Congratulations to 6 Woking Aviators Network Scout members. Will, Ben, Freddie, Henry, Frazer and Charlie (aged between 20 and 24) planned and embarked on a two-week expedition across Norway in August. Their expedition encompassed a short stay in Oslo followed by a strenuous trek across the Hardangervidda National Park and then a canoe expedition down the 105Km Telemark canal, crossing lakes and through locks while camping en route. They felt as though they had completed 2 Queen’s Scout expeditions in a single trip and returned exhausted, excited and ready for their next adventure.

They completed a major project that was to look at the development of industry in Norway from a wood and pulp based economy through the production of heavy water during the war and ending up becoming a world leading chemical producing society. Their route was determined by a number of historical locations.

They also completed a number of mini projects including searching for a local delicacy, enacting a Roald Dahl book, climbing a lighthouse and a Diceman challenge (asking local people for 6 options, throwing a dice and undertaking the challenge indicated by number on the dice!)

On their way they sampled local food, saw stunning views, paddled in complete silence, met local people, got cold, got wet, saw snow, basked in sunshine.  They borrowed canoes and accommodation from local Scout groups and met local Scouts. They wore their scarves the entire time, and were surprised to be greeted by many people who offered their left hand and the Scout sign (despite not speaking English)!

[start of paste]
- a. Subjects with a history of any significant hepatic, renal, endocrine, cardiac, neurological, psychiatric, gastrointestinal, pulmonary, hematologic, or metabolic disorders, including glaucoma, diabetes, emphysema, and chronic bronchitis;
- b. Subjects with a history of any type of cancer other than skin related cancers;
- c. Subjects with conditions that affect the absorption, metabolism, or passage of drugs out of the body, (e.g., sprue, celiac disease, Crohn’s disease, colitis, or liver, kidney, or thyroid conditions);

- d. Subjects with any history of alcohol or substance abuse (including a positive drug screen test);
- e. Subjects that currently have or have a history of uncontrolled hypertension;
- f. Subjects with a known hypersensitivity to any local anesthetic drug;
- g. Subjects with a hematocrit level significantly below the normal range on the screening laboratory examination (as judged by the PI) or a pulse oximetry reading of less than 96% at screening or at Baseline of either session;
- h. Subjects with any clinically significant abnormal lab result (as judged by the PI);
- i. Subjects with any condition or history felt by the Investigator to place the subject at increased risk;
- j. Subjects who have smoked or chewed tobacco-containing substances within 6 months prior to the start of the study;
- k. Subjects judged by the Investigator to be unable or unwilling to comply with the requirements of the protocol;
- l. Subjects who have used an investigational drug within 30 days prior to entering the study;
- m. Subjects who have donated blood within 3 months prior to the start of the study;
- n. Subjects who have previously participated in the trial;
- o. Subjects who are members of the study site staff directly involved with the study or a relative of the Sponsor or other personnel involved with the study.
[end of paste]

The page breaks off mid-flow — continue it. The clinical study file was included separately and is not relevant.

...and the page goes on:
The team kept the world up to date with news of their travels via Facebook and Twitter where even Tim Kidd (UK Chief Commissioner) commented on their tweets.

The six Aviators delivered their initial presentation to County and District representatives as well as their fellow unit members, who agreed that they should be awarded their Explorer belt. They kept a video diary of their travels and will be producing some short films to inspire others to undertake a similar journey.

Banstead Explorers Visit Poland for the Central European Jamboree

The Central European Jamboree was a worldwide gathering of Explorer Scouts mainly from Europe, in Wroclaw, Poland. From Banstead 14 Banstead District Explorers and 2 Tadworth District Explorers went. They spent 8 nights on camp.  Adam Heard-White takes up the story.

“On the first day we set up camp and had pizza. Some of the Banstead girls sung “Cha Cha Slide” for karaoke, and the rest of BDE joined in by dancing (and getting a lot of funny looks). The morning after we all embarrassed ourselves we travelled into the city. As the senior scout I navigated all 16 Explorer through Wroclaw. We watched a wonderful fire show before the red festival in which we sang the CEJ song for the first time.

The next day we tie-dyed t-shirts and wax painted on bags. By day four we played “The Lost Painter”, which was a game that involved doing different tasks in international groups of ten Explorers. The following day we got a two-hour train to the Polish mountains before BDE showed the landscape who was boss. We ascended the height with some friendly Egyptians. We did some proper rock climbing (we still had harnesses), before sharing a camp fire with the Egyptians then all of BDE staying in one room in a lovely youth hostel. The next day we came back to camp before learning some traditional Lebanese dances that night.

For international day there were many different stalls, which we could do to collect stickers from. All the GB units teamed up to run a football shootout, cheese tasting, and a Countdown based game. Banstead and Tadworth performed the (now famous) penguin song on the main stage. In the evening we had a paint party, involving throwing powered paint. This was to show that although we are all different, all Scouts combine to be part of one great power. I most enjoyed our final night as we stayed up all night, in our sleeping bags stargazing and talking, only to get up at 3:00 am to leave camp. After I spent 60% of my Polish money in the duty free, I slept for the whole plane journey – I don’t remember take-off or landing. “


Surrey Scouts